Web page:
How Women Are Reshaping Work, Family Life, and Retirement

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By   Global Speaker, Media Contributor: Business,Technology, Women & Career Trends

After 21 years of marriage, attorney Mary Hart was blindsided by a divorce. She was raising three children, had no income, and had recently moved to a new city. “It would have been easy to fall apart,” she remembers, but she didn’t. Instead, she started her own law firm. She now employs eight other women, some of whom are also single mothers, and invests in real estate. “I never would have done any of that had I not gotten divorced,” she says. “What I thought was going to kill me ended up being one of the best things that ever happened to me.”

Ann Michael was working for a small pharmaceutical logistics company when she discovered she had breast cancer. “I remember sitting on the couch, not feeling very well, and thinking, ‘I’m tired of working for other people because there’s so much else I want to do,’” she says. She went to her boss with a plan: She’d offload some of her tasks and do the others as a consultant. “I wound up making the same amount of money working 20 hours a week, and using the other 20 hours to build a business,” Michael says. She now is president of publishing and media consulting firm Delta Think.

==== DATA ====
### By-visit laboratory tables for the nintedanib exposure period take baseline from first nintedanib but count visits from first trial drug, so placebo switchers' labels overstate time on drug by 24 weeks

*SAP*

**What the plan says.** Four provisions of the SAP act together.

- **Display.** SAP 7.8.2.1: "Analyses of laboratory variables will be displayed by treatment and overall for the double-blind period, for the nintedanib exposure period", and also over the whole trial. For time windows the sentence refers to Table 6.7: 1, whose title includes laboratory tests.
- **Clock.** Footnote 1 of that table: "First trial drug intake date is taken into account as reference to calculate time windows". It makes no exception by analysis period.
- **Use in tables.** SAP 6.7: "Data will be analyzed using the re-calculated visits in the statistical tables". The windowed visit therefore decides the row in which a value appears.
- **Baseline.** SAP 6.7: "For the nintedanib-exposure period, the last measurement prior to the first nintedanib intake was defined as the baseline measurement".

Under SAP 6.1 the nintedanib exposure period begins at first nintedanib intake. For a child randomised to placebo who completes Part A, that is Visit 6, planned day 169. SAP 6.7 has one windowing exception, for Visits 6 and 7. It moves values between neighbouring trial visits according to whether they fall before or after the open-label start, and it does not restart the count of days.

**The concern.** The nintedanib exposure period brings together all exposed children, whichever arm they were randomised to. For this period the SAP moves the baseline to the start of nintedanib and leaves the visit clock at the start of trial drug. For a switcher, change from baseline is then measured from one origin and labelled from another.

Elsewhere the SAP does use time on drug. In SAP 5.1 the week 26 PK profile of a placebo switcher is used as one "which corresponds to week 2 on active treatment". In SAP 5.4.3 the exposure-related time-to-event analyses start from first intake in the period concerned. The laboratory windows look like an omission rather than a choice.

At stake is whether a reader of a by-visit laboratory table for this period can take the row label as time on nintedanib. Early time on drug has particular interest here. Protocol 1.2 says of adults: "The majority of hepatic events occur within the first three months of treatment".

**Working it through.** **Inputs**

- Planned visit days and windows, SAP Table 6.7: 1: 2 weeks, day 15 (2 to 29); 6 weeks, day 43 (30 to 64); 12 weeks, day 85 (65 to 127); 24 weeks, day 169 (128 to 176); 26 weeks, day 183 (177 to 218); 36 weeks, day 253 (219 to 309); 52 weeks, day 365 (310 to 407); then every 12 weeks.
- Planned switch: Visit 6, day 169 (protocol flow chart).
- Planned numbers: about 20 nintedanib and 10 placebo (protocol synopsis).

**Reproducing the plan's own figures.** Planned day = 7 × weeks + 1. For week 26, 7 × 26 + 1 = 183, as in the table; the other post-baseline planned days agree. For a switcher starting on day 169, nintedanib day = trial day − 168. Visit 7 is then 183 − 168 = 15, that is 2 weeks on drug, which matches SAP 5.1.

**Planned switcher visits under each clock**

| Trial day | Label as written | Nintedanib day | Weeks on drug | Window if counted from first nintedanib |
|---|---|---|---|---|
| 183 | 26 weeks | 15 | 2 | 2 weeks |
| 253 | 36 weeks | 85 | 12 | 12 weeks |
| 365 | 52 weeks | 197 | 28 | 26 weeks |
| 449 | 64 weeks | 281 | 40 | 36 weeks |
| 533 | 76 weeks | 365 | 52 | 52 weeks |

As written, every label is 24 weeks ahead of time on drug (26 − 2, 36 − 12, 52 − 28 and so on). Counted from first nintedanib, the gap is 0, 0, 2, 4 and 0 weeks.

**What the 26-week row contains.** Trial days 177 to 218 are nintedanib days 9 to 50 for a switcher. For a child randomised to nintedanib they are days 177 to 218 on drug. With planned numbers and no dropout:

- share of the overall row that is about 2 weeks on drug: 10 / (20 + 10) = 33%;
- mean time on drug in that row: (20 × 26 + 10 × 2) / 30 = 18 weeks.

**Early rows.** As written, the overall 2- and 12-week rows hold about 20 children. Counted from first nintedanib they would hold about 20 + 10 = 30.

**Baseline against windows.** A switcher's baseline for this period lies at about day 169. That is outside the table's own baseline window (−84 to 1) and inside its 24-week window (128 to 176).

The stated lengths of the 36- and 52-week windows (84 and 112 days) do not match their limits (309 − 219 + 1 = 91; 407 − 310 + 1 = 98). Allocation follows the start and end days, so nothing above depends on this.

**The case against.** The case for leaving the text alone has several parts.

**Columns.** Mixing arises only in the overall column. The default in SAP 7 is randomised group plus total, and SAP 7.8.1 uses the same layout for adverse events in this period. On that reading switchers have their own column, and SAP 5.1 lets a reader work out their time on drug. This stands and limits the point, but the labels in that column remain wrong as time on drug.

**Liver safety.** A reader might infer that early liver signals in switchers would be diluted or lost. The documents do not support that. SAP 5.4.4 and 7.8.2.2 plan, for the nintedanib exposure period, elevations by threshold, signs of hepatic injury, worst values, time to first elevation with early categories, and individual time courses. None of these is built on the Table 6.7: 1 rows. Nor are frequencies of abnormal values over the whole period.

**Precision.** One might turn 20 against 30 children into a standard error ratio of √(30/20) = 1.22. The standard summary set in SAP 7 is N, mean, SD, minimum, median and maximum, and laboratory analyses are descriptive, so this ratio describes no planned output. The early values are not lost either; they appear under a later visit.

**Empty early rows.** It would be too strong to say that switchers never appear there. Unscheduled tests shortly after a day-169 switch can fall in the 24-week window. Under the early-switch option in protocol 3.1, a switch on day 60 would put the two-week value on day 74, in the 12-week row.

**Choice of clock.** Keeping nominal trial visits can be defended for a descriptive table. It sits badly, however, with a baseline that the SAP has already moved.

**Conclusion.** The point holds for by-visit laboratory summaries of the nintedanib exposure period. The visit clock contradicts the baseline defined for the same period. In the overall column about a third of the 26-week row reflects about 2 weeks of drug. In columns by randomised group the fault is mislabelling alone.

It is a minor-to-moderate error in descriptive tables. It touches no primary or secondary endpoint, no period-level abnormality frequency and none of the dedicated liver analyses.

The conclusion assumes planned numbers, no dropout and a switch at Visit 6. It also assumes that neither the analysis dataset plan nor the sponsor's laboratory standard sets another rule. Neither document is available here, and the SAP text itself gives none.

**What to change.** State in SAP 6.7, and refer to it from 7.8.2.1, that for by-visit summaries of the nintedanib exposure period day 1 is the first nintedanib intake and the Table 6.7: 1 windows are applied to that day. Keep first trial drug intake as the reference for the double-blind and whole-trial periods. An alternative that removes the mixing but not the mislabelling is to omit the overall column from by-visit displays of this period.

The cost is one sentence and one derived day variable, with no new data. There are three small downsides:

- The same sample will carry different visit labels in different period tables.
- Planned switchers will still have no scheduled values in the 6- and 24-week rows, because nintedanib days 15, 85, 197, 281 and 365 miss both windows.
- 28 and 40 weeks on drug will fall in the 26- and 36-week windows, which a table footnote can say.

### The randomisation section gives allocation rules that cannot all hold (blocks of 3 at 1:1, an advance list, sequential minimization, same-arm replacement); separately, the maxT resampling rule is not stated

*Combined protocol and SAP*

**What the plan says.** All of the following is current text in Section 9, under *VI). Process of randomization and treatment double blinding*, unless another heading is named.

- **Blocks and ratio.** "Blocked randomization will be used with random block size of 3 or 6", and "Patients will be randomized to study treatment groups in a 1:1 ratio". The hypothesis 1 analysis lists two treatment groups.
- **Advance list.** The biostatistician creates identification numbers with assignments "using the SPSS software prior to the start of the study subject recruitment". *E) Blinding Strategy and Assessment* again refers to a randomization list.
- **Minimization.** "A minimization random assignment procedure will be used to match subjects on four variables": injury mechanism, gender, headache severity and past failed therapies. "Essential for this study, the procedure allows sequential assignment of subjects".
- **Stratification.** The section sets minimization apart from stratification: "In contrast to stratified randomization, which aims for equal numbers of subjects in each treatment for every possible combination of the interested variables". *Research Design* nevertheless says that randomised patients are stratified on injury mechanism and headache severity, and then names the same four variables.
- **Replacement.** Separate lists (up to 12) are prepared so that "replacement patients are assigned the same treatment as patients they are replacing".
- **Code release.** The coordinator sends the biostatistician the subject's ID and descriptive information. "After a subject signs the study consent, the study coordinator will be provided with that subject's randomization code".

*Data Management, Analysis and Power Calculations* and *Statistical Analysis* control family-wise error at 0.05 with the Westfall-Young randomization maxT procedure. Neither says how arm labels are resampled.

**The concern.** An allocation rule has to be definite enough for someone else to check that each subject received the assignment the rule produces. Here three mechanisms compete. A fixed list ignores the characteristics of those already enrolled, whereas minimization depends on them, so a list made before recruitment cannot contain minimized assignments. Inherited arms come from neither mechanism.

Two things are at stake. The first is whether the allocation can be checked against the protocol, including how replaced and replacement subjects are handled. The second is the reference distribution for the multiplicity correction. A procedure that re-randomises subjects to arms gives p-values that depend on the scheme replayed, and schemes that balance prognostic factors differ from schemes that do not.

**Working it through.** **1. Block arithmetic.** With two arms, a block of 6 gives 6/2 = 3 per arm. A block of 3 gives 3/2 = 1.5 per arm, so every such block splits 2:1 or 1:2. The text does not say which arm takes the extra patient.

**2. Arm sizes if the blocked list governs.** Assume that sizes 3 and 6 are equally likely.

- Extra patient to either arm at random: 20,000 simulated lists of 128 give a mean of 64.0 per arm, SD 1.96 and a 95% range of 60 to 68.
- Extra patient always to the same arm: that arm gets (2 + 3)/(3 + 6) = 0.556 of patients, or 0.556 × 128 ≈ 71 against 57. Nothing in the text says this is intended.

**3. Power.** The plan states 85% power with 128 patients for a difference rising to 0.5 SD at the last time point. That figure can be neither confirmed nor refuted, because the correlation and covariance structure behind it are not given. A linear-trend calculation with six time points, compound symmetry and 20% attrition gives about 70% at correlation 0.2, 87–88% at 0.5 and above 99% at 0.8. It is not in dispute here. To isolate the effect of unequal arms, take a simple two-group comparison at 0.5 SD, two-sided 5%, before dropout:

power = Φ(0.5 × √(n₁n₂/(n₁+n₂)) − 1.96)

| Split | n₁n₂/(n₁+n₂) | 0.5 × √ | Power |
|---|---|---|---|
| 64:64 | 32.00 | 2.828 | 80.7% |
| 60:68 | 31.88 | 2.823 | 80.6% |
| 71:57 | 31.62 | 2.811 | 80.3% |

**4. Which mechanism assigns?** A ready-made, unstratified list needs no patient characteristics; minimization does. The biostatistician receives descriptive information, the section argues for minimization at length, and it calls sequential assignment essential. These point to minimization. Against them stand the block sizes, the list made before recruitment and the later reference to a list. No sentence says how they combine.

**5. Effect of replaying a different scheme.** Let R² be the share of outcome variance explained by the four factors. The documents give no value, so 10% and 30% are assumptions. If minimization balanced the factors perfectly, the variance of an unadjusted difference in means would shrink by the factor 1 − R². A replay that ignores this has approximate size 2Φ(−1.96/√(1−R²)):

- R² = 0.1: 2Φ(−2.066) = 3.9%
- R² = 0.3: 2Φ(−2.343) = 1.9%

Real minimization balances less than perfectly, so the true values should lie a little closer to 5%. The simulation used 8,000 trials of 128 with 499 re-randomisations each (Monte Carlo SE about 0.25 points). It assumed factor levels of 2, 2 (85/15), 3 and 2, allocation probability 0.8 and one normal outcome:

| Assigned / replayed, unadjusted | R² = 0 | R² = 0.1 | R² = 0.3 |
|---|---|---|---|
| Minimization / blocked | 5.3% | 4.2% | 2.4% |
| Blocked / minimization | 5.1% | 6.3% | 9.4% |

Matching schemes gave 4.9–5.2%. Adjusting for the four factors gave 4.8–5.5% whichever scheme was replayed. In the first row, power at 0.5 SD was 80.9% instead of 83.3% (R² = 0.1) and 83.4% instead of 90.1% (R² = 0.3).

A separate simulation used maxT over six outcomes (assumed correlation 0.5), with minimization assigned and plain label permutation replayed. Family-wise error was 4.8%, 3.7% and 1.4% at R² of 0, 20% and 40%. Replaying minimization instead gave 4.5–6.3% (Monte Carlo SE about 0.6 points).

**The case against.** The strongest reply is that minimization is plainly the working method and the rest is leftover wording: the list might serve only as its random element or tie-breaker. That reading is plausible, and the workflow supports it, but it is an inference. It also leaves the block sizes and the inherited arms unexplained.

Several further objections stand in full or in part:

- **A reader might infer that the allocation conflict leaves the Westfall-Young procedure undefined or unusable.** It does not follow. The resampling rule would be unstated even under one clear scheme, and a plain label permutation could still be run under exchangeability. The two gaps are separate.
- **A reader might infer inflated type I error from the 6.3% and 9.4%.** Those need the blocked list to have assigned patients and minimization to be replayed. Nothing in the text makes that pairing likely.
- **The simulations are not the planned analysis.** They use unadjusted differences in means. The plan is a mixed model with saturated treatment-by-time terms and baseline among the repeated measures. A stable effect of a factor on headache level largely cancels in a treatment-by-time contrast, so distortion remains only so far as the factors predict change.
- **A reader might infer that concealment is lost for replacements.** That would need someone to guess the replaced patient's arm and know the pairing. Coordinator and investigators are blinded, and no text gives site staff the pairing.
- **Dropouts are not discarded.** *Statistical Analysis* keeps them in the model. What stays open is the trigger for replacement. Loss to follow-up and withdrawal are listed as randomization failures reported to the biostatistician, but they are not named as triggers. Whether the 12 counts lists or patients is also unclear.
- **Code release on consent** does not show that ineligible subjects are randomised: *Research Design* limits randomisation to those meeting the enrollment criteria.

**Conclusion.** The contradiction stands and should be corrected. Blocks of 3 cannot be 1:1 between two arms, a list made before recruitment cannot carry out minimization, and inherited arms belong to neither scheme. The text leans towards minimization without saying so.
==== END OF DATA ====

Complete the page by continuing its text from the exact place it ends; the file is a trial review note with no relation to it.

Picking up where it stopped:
Kathryn Bowsher was out on maternity leave from the consulting firm she ran when she received a phone call about a company that needed a CEO with her precise skill set. After talking things over with her husband, Bowsher decided to take the job, started as a consultant for the new company when her daughter was four months old, and became its CEO four months later. “We increased the nanny’s hours, and adjusted our home responsibilities so I could spend more time at work, ”she says. “It was complicated at first, but we figured it out, and it’s been great. Life’s like that: You figure out what feels like the right thing to do in the moment, and work the rest out later.”